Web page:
ComposingFunctions


Python for Everyone!
Oregon Curriculum Network

Composition of Functions

The function type (types.FunctionType) is not one to multiply by others of that type. If f and g are both functions, "h = f * g" does not initially make any sense.

However it does make sense to multiply two functions, giving a function result, when "to multiply" means "to compose" such that (f * g)(x) is equivalent to f(g(x)).

The Composable class below eats a function to create an instance of itself that both multiplies (composes with other functions) and powers (composes with itself).

pow(Composable(f), 5) is equivalent to lambda x: f(f(f(f(f(x))))).

Calling the instance with an argument returns the same result the original function would have: f(x) == Composable(f)(x).


In [1]:
import types  # <-- to get FunctionType

class Composable:
    """
    Composable swallows a function, which may still be called, by
    calling the instance instead.  Used as a decorator, the Composable
    class enables composition of functions by means of multiplying
    and powering their corresponding Composable instances.
    """
    
    def __init__(self, func):
        self.func = func     # eat a callable
        
    def __call__(self, x):
        return self.func(x)  # still a callable
        
    def __mul__(self, other):
        """
        multiply two Composables i.e. (f * g)(x) == f(g(x))
        g might might a function. OK if f is Composable.
        """
        if isinstance(other, types.FunctionType): # OK if target is a function
            other = Composable(other)
        if not isinstance(other, Composable): # by this point, other must be one
            raise TypeError
            
        return Composable(lambda x: self.func(other.func(x)))  # compose 'em
    
    def __rmul__(self, other): # in case other is on the left
        """
        multiply two Composers i.e. (f * g)(x) == f(g(x))
        f might might a function. OK if g is Composer.
        """
        if isinstance(other, types.FunctionType): # OK if target is a function
            other = Composable(other)
        if not isinstance(other, Composable): # by this point, other must be a Composer
            raise TypeError
        return Composable(lambda x: other.func(self.func(x)))  # compose 'em
        
    def __pow__(self, exp):
        """
        A function may compose with itself why not?
        """
        # type checking:  we want a non-negative integer
        if not isinstance(exp, int):
            raise TypeError
        if not exp > -1:
            raise ValueError
        me = self
        if exp == 0: # corner case
            return Composable(lambda x: x) # identify function
        elif exp == 1:
            return me                # (f**1) == f
        for _ in range(exp-1):       # e.g. once around loop if exp==2
            me = me * self
        return me
        
    def __repr__(self):
        return "Composable({})".format(self.func.__name__)

@Composable           
def f(x):
    "second powering"
    return x ** 2

@Composable
def g(x):
    "adding 2"
    return x + 2

print("(f * g)(7):", (f * g)(7))  # add 2 then 2nd power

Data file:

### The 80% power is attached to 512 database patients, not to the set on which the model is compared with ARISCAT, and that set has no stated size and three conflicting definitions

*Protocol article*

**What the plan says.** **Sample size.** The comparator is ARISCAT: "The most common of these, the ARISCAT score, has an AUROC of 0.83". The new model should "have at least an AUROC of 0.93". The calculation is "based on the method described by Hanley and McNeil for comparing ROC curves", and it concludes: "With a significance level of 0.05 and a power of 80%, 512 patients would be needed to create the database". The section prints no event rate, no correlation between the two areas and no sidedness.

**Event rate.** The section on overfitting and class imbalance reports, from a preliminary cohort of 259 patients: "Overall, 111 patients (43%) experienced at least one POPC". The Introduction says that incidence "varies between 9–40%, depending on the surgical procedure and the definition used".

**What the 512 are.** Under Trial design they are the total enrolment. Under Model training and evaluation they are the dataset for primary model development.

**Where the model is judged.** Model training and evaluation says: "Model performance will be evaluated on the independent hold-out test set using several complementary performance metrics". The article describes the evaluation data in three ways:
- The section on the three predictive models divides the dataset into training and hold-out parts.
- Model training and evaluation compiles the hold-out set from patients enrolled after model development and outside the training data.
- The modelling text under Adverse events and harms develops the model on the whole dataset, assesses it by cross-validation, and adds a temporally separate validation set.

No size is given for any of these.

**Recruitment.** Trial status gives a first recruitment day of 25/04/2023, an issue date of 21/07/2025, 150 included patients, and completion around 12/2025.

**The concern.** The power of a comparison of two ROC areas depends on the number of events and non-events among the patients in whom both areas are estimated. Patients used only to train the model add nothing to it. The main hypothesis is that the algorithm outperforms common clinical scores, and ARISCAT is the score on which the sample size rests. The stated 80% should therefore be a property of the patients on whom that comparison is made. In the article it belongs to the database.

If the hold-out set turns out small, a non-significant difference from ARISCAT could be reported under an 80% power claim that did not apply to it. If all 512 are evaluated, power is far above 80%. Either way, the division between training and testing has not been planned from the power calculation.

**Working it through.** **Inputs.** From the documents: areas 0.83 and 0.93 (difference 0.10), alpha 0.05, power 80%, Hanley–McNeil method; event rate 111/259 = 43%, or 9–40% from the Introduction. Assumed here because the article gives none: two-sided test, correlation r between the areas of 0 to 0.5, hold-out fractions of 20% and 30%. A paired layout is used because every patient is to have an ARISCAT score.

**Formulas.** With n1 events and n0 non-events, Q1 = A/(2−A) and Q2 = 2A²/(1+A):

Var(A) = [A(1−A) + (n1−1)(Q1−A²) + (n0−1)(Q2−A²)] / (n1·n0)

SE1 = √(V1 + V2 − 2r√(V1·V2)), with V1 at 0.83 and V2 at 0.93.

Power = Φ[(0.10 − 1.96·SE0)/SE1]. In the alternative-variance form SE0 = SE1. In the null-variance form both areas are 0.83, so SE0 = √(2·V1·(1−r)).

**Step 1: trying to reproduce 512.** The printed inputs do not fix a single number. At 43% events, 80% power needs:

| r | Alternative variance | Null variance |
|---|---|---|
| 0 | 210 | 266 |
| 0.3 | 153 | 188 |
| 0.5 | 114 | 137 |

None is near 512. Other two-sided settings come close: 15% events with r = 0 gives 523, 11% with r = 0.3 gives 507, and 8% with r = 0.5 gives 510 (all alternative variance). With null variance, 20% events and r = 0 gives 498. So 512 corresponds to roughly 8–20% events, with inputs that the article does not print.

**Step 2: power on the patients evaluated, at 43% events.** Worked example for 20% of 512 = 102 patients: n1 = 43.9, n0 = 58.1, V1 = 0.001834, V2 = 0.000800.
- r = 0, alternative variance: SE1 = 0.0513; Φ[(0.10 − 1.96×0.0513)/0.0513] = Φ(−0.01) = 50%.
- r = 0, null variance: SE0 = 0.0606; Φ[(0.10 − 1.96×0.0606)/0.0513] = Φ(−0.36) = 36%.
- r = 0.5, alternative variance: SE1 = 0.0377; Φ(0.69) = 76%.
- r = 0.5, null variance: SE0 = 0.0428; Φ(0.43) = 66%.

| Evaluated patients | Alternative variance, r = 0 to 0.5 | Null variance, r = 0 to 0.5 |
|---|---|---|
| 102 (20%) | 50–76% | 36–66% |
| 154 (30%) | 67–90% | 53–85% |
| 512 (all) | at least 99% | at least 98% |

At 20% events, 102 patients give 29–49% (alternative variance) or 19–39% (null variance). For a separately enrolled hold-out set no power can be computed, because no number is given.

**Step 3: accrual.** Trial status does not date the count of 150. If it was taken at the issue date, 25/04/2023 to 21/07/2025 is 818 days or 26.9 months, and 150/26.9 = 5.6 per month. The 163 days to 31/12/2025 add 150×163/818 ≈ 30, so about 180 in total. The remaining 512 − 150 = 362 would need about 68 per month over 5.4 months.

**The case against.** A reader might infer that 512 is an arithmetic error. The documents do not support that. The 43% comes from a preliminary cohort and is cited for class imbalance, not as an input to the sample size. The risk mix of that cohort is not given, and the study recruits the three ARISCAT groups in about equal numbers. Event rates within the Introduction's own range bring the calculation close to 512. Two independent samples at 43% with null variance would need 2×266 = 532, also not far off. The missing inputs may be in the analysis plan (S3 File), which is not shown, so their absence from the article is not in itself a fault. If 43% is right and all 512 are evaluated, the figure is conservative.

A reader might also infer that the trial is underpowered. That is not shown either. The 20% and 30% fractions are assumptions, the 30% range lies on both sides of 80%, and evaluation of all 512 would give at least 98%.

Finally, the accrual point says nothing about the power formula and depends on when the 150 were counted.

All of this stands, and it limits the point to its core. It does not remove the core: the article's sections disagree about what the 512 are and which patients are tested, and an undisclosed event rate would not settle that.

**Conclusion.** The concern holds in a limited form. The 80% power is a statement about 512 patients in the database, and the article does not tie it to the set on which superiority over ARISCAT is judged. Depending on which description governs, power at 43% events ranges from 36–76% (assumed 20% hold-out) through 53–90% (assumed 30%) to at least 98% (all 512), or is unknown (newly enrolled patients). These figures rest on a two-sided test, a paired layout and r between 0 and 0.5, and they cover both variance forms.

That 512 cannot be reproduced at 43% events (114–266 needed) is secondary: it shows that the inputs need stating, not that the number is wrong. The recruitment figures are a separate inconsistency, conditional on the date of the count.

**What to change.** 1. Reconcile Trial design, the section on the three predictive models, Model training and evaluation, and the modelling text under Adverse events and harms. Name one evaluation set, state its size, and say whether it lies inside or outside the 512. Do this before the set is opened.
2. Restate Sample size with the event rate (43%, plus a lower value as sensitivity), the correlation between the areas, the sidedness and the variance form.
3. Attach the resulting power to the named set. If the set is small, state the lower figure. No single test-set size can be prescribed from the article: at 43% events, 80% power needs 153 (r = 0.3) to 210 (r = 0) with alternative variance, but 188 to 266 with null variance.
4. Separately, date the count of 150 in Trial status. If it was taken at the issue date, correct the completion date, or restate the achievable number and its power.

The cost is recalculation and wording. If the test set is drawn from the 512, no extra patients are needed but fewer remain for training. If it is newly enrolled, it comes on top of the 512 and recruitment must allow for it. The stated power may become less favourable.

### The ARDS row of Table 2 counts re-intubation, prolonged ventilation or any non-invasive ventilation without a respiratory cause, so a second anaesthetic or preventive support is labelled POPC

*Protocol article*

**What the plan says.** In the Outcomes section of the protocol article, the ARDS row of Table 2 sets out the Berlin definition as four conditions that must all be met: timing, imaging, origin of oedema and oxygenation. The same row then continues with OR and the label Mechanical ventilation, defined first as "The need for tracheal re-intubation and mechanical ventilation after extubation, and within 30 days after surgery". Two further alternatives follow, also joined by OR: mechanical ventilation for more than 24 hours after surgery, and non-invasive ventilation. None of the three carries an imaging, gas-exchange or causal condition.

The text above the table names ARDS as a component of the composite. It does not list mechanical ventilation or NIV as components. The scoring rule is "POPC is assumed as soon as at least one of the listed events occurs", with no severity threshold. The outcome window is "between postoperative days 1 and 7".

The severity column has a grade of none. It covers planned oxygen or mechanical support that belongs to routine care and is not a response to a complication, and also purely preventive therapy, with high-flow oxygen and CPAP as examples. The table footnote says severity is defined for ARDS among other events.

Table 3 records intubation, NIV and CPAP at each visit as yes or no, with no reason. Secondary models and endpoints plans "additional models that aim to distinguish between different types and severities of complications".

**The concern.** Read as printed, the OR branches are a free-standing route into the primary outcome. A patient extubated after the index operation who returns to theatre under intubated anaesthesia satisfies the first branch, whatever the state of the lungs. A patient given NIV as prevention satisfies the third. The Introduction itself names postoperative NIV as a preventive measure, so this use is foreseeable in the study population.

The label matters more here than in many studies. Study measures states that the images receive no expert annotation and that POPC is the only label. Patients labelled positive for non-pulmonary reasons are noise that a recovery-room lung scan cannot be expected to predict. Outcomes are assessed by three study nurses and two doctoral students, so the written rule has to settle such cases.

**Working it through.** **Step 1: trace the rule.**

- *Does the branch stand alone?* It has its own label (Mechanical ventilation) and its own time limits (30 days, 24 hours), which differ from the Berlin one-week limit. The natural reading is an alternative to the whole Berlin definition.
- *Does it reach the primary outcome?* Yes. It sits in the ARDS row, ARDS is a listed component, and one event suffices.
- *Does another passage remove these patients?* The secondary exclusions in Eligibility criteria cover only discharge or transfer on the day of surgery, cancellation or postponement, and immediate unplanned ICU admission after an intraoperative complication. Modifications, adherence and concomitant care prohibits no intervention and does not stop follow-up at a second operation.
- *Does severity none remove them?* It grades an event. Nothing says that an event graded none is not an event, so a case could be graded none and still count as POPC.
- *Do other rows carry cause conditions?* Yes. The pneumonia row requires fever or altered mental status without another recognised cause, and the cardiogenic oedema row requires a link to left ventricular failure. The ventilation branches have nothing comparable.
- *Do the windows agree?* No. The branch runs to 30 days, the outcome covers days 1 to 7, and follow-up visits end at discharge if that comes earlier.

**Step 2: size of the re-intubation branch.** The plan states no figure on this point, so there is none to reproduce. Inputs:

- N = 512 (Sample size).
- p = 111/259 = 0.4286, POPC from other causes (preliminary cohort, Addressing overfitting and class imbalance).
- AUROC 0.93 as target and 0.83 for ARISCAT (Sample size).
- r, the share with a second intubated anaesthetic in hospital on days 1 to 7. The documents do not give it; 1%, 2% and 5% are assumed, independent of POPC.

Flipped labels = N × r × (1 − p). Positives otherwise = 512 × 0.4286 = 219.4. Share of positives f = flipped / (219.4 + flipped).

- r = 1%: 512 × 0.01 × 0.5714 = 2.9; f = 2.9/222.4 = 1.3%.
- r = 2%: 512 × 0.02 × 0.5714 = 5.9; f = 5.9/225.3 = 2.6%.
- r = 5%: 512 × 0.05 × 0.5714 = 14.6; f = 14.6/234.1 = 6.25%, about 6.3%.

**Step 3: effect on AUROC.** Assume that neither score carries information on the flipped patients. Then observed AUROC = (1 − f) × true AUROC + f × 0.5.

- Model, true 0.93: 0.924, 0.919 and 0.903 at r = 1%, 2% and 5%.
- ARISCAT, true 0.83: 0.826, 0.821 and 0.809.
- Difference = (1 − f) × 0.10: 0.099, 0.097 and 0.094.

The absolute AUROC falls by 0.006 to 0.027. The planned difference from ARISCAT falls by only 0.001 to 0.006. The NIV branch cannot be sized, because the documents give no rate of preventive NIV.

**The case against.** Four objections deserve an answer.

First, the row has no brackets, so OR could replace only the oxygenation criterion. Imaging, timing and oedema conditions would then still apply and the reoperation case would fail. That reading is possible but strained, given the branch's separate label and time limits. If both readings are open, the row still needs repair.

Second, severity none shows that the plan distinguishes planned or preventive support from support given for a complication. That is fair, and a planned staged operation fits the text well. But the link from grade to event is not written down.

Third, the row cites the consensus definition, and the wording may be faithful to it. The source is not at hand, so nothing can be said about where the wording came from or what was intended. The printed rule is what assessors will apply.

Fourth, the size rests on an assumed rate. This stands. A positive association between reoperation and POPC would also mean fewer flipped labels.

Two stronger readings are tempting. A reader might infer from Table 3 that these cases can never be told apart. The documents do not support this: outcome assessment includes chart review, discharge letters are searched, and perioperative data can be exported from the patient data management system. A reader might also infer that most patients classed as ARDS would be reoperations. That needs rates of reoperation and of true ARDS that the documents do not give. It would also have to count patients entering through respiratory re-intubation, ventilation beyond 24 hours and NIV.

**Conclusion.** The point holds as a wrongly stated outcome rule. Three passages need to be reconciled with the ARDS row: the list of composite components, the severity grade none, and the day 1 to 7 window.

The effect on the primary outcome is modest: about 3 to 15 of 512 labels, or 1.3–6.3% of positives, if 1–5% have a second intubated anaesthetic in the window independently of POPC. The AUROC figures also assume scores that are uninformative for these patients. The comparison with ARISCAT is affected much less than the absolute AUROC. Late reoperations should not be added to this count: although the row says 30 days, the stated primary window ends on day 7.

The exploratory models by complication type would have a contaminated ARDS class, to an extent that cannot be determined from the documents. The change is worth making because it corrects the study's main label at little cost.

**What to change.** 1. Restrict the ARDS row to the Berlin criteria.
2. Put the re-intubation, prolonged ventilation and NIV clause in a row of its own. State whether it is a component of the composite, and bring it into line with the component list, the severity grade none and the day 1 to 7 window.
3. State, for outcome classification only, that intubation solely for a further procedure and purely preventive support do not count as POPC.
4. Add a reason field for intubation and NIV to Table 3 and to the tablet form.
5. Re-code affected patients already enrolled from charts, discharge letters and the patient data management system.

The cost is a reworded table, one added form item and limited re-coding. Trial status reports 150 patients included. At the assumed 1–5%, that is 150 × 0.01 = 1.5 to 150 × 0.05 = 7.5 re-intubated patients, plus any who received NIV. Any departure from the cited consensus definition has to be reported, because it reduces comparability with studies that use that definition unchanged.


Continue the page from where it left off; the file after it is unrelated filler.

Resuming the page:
print("(g * g)(7):", (g * f)(7))  # 2nd power then add 2


(f * g)(7): 81
(g * g)(7): 51

Suppose we wish to develop unit tests for such as the above, to show ourselves the intended functionality. Here's an example test suite:


In [2]:
import unittest
import sys

class TestComposer(unittest.TestCase):

    def test_simple(self):
        x = 5
        self.assertEqual((f*g*g*f*g*f)(x), f(g(g(f(g(f(x)))))), "Not same!")
    
    def test_function(self):
        def addA(s): # not decorated
            return s + "A"
        @Composable
        def addM(s): 
            return s + "M"  
            
        addAM = addM * addA  # Composable times regular function, OK?
        self.assertEqual(addAM("I "), "I AM", "appends A then M")
        addMA = addA * addM  # regular function, times Composable OK?
        self.assertEqual(addMA("HI "), "HI MA", "appends M then A")
        
    def test_inputs(self):
        @Composable           
        def f(x):
            "second powering"
            return x ** 2
        
        self.assertRaises(TypeError, f.__pow__, 2.0)  # float not OK!
        self.assertRaises(TypeError, f.__pow__, g)    # another function? No!
        self.assertRaises(ValueError, f.__pow__, -1)  # negative number? No!
        
    def test_powering(self):
        @Composable           
        def f(x):
            "second powering"
            return x ** 2
        @Composable
        def g(x):
            "adding 2"
            return x + 2
        
        self.assertEqual((f*f)(10), 10000, "2nd power of 2nd power")
        self.assertEqual(pow(f, 3)(4), f(f(f(4))), "Powering broken")        
        h = (f**3) * (g**2)
        self.assertEqual(h(-11), f(f(f(g(g(-11))))), "Powering broken")
        self.assertEqual((f**0)(100), 100, "Identity function")
        
the_tests = TestComposer()        
suite = unittest.TestLoader().loadTestsFromModule(the_tests)
output = unittest.TextTestRunner(stream=sys.stdout).run(suite)
if output.wasSuccessful():
    print("All tests passed!")


....
----------------------------------------------------------------------
Ran 4 tests in 0.006s

OK
All tests passed!

We're good!

Algebra City series. By Kirby Urner (copyleft) MIT License, 2016